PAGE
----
The main goal of this paper is to point out that the dimensions of national cultures have a huge impact on different aspects of organisational behaviour. The main support in the work is Hofstede’s five-dimensional cultural model. The authors pay special attention to the dimensions of power distance and uncertainty avoidance. When both of indexes are high at the level of national culture, organizational climate will have some special features such as high hierarchical pyramids, centralised decision making, and autocratic behaviour of managers, negative attitudes towards work, stress and lack of entrepreneurial behaviour. Also, special interest in this topic results from the fact that both of these dimensions in Serbia are very high.
The Binding of Isaac, a 2011 video game by Edmund McMillan, is a postmodern take on the biblical episode of the same name which can be characterized as a displacement, in terms of Lubomír Doležel’s Heterocosmica. It presents a radical intervention on the original narrative, one that creates a polemical anti-world transmitted through the perspective of Isaac, a boy suffering abuse from his televangelism obsessed mother. The main fabric of the game is his grotesque, gamified fantasy about encountering the delusional parent, which is filled with anxiety about his own sinfulness, with a counterweight that can be found in entities imported from popular culture, especially videogames. The game’s roguelike genre enables a procedural expression of the experience of abuse through an iterative storytelling technique, with the interplay of difference and repetition forming a cyclical narrative about the (im)possibilities of contemporary ludism to amend trauma.
The paper analyses video games in the context of new media and considers their artistic potential from the perspective of Game Studies. Using To Be or Not to Be, an adaptation of Shakespeare’s Hamlet as an example, the paper presents a theoretical examination of the game’s structural, textual and narrative features and ludic elements, so as to elucidate the principles of adaptation and transformation of a literary text into a new digital form, as well as the advantages and the disadvantages of such processes. Trust in the narrative, along with adequate game mechanics and the player’s perception have proven to be crucial for accomplishing intention of the game. At the same time, the analysis serves as a basis for interpretive framework that would lead to affirming the aesthetic potential of video games and thus give rise to uncovering the artistic potential of other algorithmic structures.
The paper provides an overview and an analysis of the narratological and ludological approach to the study of video games and a review of the establishment of the fledgling field of game studies. The starting points of both theoretical positions, derived from the same literary theoretical corpus, are presented. The state of this discipline and the academic tensions in this field also indicate the ways in which academic community functions, as well as the mechanisms of their division or complication in the organizational and methodological plan. The ludological approach, which reduces the study of video games to the description and classification of rules and game mechanics, is regarded as reductionist, but also useful and applicable for understanding the specifics of video games. It is concluded that ludology, together with narratology and other academic disciplines in the field of humanities, forms a complete corpus of video game studies.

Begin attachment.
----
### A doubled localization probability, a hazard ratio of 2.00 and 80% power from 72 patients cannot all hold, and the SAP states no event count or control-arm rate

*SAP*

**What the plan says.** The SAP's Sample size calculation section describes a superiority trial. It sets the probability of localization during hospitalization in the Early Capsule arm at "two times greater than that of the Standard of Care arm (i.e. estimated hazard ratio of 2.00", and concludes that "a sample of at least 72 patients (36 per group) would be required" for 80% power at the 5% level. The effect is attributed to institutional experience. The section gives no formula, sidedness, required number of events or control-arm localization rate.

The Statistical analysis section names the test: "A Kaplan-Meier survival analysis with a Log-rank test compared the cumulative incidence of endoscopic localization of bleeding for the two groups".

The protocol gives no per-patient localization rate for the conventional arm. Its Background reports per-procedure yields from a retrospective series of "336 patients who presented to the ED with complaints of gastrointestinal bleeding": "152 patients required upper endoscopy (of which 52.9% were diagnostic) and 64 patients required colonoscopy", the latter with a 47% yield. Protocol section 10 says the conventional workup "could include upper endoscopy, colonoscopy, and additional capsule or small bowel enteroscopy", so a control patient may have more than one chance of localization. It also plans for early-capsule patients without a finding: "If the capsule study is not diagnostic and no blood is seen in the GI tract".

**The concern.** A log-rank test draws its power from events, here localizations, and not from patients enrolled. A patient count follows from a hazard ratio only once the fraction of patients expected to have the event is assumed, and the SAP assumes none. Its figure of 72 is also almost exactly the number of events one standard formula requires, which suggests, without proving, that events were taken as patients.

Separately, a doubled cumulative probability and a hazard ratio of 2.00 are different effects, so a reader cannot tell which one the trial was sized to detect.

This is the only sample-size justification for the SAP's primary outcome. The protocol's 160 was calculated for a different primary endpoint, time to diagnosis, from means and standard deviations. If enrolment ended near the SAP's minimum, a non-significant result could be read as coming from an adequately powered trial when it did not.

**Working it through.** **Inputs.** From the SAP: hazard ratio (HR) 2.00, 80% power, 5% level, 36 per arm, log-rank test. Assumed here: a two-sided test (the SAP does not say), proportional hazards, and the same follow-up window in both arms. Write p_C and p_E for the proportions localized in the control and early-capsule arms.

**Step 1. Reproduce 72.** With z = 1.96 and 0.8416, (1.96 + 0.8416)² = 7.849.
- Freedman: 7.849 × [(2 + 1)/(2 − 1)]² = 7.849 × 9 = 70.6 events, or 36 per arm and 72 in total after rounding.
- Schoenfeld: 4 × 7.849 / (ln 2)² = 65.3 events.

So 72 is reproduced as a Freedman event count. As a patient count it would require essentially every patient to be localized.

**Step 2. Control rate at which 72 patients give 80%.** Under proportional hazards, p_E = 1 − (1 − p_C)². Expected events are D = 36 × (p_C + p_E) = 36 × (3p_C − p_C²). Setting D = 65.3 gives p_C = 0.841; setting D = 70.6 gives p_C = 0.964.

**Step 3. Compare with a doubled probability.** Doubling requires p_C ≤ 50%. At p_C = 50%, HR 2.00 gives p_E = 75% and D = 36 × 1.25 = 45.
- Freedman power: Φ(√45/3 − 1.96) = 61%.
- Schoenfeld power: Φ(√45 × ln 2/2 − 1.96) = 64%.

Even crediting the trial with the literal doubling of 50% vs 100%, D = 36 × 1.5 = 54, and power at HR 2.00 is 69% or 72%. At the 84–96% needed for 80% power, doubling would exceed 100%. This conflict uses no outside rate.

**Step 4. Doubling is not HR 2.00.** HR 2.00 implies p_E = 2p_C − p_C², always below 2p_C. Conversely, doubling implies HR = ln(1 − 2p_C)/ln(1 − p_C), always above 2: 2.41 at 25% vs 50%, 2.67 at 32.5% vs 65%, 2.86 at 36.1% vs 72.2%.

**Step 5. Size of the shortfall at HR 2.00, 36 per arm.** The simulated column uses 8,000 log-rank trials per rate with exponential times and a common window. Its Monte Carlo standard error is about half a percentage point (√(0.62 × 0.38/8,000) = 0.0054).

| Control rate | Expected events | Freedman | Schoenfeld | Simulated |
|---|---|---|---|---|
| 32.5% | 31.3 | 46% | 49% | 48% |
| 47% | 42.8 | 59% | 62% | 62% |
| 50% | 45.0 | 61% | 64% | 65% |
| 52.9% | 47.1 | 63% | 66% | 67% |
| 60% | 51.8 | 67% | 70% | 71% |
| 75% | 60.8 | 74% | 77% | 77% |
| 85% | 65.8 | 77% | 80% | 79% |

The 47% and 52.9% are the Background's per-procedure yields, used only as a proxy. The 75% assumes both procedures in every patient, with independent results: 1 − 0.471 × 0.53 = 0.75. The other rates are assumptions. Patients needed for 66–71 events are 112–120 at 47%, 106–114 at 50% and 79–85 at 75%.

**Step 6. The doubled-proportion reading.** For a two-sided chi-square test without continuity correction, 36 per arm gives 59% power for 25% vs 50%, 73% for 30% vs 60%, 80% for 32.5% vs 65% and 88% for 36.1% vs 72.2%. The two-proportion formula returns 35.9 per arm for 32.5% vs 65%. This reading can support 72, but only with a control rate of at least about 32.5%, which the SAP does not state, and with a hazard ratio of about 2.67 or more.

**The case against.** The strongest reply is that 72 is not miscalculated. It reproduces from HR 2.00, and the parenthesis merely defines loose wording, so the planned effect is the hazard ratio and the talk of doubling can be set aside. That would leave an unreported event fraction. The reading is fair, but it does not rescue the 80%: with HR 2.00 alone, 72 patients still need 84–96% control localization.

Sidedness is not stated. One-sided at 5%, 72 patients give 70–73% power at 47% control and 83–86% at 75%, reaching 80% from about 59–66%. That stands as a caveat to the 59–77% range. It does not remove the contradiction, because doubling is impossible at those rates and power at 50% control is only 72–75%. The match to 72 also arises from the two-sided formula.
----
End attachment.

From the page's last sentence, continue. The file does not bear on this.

The starting point for defining the relation between film and video games is the well-known thesis that each new medium assumes some formal and contentual characteristics of its predecessors, although the previous medium reconfigures its own and absorbs the properties of the new medium as well. The aim is to present a broader theoretical framework, which would serve as a basis for further exploration of this relation. A multidisciplinary approach will be used based on the concepts of media studies, game studies, film studies and cultural studies. Video games are often based on cinema’s thematic, narrative and genre models, while the recursive narrative logic of games is present in films. The use of film language is noticeable in video games, while in movies, it is modified by the aesthetic properties of games. Hollywood industry and the videogames industry are synergistic and offer users many ways of consuming products in different media.
This is a part of the introductory essay of the now already canonical study on gaming culture, written by Nick Dyer-Witheford & Greigde Peuter – Games of Empire: Global Capitalism and Video Games (University of Minnesota Press, 2009). Regardless of the year of publishing, it still represents an extremely useful review that is not without serious critical insights. Placing the culture of video games in the epistemological passe-partout determined by the Empire theorists Michael Hardt and Antonio Negri, the authors had laid one of the key foundations for critical game studies, based on a deep understanding of the logic of virtual games, as well as their teleology and reception. The authors’ cultural-political analysis of the media illustrates how central video games have become the very structure of our contemporary global order: both as a means of governing and as a (virtual) space of struggle and resistance.